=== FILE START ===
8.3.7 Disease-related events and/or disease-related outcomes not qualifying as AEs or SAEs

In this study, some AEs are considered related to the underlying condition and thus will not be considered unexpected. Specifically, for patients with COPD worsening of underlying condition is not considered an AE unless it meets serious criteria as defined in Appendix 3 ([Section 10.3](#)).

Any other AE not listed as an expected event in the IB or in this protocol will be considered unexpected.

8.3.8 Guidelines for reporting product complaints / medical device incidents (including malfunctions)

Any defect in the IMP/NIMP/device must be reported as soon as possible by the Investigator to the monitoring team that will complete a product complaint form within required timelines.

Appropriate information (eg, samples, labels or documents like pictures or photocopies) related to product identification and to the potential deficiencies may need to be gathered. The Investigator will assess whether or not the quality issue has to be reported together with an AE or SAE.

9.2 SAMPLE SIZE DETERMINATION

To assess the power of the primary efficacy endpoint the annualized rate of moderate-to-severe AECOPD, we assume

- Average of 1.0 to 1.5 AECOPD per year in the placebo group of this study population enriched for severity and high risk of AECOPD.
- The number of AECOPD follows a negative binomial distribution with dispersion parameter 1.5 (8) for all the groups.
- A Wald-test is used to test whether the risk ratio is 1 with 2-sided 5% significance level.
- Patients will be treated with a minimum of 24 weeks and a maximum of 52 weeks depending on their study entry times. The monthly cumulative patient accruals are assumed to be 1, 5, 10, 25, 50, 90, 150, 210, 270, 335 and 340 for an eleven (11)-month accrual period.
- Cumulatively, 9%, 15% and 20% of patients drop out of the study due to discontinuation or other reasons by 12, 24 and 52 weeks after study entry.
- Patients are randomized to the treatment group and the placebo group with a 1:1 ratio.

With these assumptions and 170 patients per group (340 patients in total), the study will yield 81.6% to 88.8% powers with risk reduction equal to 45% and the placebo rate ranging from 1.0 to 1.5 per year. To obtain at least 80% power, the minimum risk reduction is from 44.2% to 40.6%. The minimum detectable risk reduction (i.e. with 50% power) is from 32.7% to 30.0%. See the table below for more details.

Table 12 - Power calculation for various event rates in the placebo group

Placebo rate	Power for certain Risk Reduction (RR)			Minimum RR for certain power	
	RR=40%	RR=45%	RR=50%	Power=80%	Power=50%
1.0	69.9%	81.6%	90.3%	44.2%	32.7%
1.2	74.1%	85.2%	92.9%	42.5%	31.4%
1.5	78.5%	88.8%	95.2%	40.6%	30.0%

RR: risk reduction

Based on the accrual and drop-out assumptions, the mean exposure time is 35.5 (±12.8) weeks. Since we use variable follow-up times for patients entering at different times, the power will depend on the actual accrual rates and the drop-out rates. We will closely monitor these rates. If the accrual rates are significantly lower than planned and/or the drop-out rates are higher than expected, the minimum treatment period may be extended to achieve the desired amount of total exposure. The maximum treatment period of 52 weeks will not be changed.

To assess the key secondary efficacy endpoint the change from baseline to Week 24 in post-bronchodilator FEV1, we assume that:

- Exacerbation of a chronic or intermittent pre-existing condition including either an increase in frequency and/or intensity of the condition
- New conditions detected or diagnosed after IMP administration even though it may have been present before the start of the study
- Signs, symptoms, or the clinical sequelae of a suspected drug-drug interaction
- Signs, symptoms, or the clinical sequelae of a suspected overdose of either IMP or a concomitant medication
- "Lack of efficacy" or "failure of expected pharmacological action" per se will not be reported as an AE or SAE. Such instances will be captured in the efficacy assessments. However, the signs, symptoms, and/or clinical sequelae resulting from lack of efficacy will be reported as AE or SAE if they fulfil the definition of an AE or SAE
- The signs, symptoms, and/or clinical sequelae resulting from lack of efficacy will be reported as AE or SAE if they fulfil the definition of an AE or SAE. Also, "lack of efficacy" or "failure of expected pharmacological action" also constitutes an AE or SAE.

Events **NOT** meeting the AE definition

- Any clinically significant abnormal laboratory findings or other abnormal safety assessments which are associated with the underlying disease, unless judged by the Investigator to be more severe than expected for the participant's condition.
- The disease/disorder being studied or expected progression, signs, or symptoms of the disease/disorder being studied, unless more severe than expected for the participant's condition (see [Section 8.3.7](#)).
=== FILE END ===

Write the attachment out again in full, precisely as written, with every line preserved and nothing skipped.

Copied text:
8.3.7 Disease-related events and/or disease-related outcomes not qualifying as AEs or SAEs

In this study, some AEs are considered related to the underlying condition and thus will not be considered unexpected. Specifically, for patients with COPD worsening of underlying condition is not considered an AE unless it meets serious criteria as defined in Appendix 3 ([Section 10.3](#)).

Any other AE not listed as an expected event in the IB or in this protocol will be considered unexpected.

8.3.8 Guidelines for reporting product complaints / medical device incidents (including malfunctions)

Any defect in the IMP/NIMP/device must be reported as soon as possible by the Investigator to the monitoring team that will complete a product complaint form within required timelines.

Appropriate information (eg, samples, labels or documents like pictures or photocopies) related to product identification and to the potential deficiencies may need to be gathered. The Investigator will assess whether or not the quality issue has to be reported together with an AE or SAE.

9.2 SAMPLE SIZE DETERMINATION

To assess the power of the primary efficacy endpoint the annualized rate of moderate-to-severe AECOPD, we assume

- Average of 1.0 to 1.5 AECOPD per year in the placebo group of this study population enriched for severity and high risk of AECOPD.
- The number of AECOPD follows a negative binomial distribution with dispersion parameter 1.5 (8) for all the groups.
- A Wald-test is used to test whether the risk ratio is 1 with 2-sided 5% significance level.
- Patients will be treated with a minimum of 24 weeks and a maximum of 52 weeks depending on their study entry times. The monthly cumulative patient accruals are assumed to be 1, 5, 10, 25, 50, 90, 150, 210, 270, 335 and 340 for an eleven (11)-month accrual period.
- Cumulatively, 9%, 15% and 20% of patients drop out of the study due to discontinuation or other reasons by 12, 24 and 52 weeks after study entry.
- Patients are randomized to the treatment group and the placebo group with a 1:1 ratio.

With these assumptions and 170 patients per group (340 patients in total), the study will yield 81.6% to 88.8% powers with risk reduction equal to 45% and the placebo rate ranging from 1.0 to 1.5 per year. To obtain at least 80% power, the minimum risk reduction is from 44.2% to 40.6%. The minimum detectable risk reduction (i.e. with 50% power) is from 32.7% to 30.0%. See the table below for more details.

Table 12 - Power calculation for various event rates in the placebo group

Placebo rate	Power for certain Risk Reduction (RR)			Minimum RR for certain power	
	RR=40%	RR=45%	RR=50%	Power=80%	Power=50%
1.0	69.9%	81.6%	90.3%	44.2%	32.7%
1.2	74.1%	85.2%	92.9%	42.5%	31.4%
1.5	78.5%	88.8%	95.2%	40.6%	30.0%

RR: risk reduction

Based on the accrual and drop-out assumptions, the mean exposure time is 35.5 (±12.8) weeks. Since we use variable follow-up times for patients entering at different times, the power will depend on the actual accrual rates and the drop-out rates. We will closely monitor these rates. If the accrual rates are significantly lower than planned and/or the drop-out rates are higher than expected, the minimum treatment period may be extended to achieve the desired amount of total exposure. The maximum treatment period of 52 weeks will not be changed.

To assess the key secondary efficacy endpoint the change from baseline to Week 24 in post-bronchodilator FEV1, we assume that:

- Exacerbation of a chronic or intermittent pre-existing condition including either an increase in frequency and/or intensity of the condition
- New conditions detected or diagnosed after IMP administration even though it may have been present before the start of the study
- Signs, symptoms, or the clinical sequelae of a suspected drug-drug interaction
- Signs, symptoms, or the clinical sequelae of a suspected overdose of either IMP or a concomitant medication
- "Lack of efficacy" or "failure of expected pharmacological action" per se will not be reported as an AE or SAE. Such instances will be captured in the efficacy assessments. However, the signs, symptoms, and/or clinical sequelae resulting from lack of efficacy will be reported as AE or SAE if they fulfil the definition of an AE or SAE
- The signs, symptoms, and/or clinical sequelae resulting from lack of efficacy will be reported as AE or SAE if they fulfil the definition of an AE or SAE. Also, "lack of efficacy" or "failure of expected pharmacological action" also constitutes an AE or SAE.

Events **NOT** meeting the AE definition

- Any clinically significant abnormal laboratory findings or other abnormal safety assessments which are associated with the underlying disease, unless judged by the Investigator to be more severe than expected for the participant's condition.
- The disease/disorder being studied or expected progression, signs, or symptoms of the disease/disorder being studied, unless more severe than expected for the participant's condition (see [Section 8.3.7](#)).